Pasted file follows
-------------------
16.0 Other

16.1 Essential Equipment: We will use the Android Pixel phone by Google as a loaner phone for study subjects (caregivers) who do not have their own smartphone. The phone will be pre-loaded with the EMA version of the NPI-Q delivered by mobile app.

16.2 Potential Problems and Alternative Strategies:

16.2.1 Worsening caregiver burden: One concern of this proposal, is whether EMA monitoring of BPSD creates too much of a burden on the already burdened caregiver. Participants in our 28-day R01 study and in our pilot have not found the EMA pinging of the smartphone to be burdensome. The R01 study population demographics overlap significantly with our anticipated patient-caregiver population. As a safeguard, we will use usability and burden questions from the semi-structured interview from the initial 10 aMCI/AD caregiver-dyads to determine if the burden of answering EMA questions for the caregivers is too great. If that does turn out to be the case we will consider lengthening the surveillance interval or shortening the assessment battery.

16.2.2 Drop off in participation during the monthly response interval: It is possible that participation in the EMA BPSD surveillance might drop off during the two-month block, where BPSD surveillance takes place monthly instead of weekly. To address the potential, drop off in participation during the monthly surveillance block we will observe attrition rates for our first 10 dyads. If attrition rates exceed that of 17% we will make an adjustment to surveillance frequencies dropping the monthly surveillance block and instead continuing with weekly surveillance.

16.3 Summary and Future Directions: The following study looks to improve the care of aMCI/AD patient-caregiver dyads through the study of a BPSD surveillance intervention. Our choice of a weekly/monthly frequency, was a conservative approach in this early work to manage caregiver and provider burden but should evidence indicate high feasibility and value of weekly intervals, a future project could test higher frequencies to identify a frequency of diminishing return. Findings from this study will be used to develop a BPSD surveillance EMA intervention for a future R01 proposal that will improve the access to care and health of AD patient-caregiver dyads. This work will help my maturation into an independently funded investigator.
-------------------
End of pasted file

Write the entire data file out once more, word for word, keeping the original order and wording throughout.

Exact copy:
16.0 Other

16.1 Essential Equipment: We will use the Android Pixel phone by Google as a loaner phone for study subjects (caregivers) who do not have their own smartphone. The phone will be pre-loaded with the EMA version of the NPI-Q delivered by mobile app.

16.2 Potential Problems and Alternative Strategies:

16.2.1 Worsening caregiver burden: One concern of this proposal, is whether EMA monitoring of BPSD creates too much of a burden on the already burdened caregiver. Participants in our 28-day R01 study and in our pilot have not found the EMA pinging of the smartphone to be burdensome. The R01 study population demographics overlap significantly with our anticipated patient-caregiver population. As a safeguard, we will use usability and burden questions from the semi-structured interview from the initial 10 aMCI/AD caregiver-dyads to determine if the burden of answering EMA questions for the caregivers is too great. If that does turn out to be the case we will consider lengthening the surveillance interval or shortening the assessment battery.

16.2.2 Drop off in participation during the monthly response interval: It is possible that participation in the EMA BPSD surveillance might drop off during the two-month block, where BPSD surveillance takes place monthly instead of weekly. To address the potential, drop off in participation during the monthly surveillance block we will observe attrition rates for our first 10 dyads. If attrition rates exceed that of 17% we will make an adjustment to surveillance frequencies dropping the monthly surveillance block and instead continuing with weekly surveillance.

16.3 Summary and Future Directions: The following study looks to improve the care of aMCI/AD patient-caregiver dyads through the study of a BPSD surveillance intervention. Our choice of a weekly/monthly frequency, was a conservative approach in this early work to manage caregiver and provider burden but should evidence indicate high feasibility and value of weekly intervals, a future project could test higher frequencies to identify a frequency of diminishing return. Findings from this study will be used to develop a BPSD surveillance EMA intervention for a future R01 proposal that will improve the access to care and health of AD patient-caregiver dyads. This work will help my maturation into an independently funded investigator.